Adicciones. 2021 Jun 14;0(0):1528. doi: 10.20882/adicciones.1528. Online ahead of print.
This review synthesizes the pharmacological and psychosocial interventions that have been conducted in comorbid bipolar disorder (BD) and substance use disorders (SUDs) while also providing clinical recommendations about which intervention elements are helpful for addressing substance use versus mood symptoms in patients with these co-occurring conditions. The best evidence from randomized controlled trials was used to evaluate treatment options. The strength of recommendations was described using the GRADE approach. Very few of the randomized trials performed so far have provided consistent evidence for the management of both mood symptoms and substance use in patients with a BD. No clinical trials are available for bipolar patients using cannabis. Some treatments have shown benefit for mood symptoms without benefits for alcohol or illicit substance use. Our results suggest that 1) we can (weakly) recommend the use of adjuvant valproate or naltrexone to improve symptoms of alcohol use disorder; 2) Lamotrigine add-on therapy seems to reduce cocaine-related symptoms and is therefore recommended (moderate strength); and 3) Varenicline is (weakly) recommended to improve nicotine abstinence. Integrated group therapy is the most-well validated and efficacious approach on substance use outcomes if substance use is targeted in an initial treatment phase.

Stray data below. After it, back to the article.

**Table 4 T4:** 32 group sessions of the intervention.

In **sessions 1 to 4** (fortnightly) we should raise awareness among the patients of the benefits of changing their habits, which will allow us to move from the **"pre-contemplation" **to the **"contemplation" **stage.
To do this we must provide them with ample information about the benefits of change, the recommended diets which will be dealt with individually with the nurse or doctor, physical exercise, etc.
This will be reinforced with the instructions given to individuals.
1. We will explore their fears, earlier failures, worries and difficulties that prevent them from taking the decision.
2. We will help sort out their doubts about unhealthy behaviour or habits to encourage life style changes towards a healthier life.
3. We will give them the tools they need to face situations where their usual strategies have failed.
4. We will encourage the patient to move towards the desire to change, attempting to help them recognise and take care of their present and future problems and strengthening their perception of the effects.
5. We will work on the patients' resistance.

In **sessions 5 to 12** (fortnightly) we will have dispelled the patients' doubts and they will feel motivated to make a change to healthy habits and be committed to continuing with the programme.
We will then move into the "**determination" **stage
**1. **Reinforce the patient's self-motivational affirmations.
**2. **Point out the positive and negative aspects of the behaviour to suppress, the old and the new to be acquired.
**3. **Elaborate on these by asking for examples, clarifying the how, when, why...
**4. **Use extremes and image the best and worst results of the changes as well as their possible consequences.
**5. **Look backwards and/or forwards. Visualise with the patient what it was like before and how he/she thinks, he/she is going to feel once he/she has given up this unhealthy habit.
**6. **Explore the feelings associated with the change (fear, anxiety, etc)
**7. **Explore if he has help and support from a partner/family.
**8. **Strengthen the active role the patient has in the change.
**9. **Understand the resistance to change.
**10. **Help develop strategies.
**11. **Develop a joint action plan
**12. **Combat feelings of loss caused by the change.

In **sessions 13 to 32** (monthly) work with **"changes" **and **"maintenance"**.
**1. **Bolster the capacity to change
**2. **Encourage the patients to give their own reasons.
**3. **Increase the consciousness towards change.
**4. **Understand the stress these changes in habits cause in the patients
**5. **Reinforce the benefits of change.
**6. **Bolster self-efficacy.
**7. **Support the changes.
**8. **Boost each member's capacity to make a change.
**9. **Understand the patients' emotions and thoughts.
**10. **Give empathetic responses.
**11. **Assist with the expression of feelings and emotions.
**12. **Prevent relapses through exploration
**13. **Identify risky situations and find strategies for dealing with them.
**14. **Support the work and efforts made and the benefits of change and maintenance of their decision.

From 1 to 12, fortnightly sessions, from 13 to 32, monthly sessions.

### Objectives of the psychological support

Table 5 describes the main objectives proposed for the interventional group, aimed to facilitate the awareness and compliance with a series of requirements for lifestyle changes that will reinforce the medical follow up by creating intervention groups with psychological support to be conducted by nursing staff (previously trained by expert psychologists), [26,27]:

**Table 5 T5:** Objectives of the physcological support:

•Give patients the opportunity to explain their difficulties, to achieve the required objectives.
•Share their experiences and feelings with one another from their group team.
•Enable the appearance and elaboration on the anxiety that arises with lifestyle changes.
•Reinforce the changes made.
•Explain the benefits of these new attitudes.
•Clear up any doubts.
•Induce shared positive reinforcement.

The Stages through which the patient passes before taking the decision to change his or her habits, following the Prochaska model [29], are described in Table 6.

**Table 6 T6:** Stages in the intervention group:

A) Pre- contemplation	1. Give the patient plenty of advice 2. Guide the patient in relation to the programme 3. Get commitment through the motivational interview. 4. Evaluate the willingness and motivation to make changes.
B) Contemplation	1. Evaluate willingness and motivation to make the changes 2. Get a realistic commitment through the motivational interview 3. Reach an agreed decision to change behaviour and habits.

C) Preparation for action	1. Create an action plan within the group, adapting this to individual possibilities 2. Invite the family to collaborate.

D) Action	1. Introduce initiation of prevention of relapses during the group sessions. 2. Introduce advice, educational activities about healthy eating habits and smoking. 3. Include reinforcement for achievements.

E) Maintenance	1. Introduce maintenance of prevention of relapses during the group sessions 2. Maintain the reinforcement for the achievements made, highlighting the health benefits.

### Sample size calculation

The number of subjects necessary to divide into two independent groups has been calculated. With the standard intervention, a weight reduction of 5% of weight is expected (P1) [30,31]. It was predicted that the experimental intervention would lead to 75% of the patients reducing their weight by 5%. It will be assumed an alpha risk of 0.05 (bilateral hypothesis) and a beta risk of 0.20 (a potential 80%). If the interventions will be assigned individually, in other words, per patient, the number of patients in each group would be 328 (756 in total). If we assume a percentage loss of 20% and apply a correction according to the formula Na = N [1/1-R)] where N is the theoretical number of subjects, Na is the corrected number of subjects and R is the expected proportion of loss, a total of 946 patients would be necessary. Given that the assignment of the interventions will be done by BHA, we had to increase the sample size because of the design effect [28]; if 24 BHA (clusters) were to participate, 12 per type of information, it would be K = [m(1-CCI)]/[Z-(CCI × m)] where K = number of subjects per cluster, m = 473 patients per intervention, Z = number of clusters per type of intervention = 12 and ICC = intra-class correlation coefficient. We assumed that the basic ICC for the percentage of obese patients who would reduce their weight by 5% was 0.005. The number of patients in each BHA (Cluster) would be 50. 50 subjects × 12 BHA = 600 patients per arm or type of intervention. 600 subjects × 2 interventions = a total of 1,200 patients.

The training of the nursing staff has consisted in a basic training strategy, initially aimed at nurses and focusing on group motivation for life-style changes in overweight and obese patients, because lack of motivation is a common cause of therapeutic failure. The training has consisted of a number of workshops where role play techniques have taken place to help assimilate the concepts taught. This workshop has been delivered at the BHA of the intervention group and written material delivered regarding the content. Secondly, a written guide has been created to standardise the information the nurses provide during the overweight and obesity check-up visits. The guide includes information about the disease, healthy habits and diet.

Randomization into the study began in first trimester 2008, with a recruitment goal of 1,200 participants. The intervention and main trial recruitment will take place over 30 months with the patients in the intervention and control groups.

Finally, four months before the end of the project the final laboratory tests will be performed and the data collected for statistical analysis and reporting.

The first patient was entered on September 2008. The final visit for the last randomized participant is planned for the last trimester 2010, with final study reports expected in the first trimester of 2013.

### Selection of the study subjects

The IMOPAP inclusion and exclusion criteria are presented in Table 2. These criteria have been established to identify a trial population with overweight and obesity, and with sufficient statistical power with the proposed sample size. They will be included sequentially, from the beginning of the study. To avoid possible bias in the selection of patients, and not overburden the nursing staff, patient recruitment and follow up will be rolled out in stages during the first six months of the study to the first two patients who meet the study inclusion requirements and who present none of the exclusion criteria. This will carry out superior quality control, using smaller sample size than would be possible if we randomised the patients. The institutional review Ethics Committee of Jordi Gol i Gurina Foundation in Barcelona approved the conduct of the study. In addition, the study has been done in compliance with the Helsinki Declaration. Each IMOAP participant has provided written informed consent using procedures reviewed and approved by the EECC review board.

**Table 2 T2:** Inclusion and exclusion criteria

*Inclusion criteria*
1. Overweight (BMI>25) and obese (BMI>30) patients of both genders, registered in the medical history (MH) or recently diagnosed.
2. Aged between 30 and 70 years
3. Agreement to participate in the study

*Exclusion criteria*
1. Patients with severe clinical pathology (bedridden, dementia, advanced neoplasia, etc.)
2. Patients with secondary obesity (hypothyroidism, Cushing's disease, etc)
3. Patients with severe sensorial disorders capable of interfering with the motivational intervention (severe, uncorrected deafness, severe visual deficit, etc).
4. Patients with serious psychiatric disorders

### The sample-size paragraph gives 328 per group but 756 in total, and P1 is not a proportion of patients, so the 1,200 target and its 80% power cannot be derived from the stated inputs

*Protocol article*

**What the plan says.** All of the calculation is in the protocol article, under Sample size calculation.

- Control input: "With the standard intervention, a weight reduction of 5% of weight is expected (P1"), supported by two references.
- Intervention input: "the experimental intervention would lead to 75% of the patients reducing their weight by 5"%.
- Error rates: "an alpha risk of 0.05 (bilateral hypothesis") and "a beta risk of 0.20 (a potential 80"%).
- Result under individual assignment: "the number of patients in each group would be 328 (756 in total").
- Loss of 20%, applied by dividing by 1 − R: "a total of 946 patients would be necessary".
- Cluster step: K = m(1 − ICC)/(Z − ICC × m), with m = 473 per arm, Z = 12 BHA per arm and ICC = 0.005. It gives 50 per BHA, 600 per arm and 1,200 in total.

Source: ncbi 2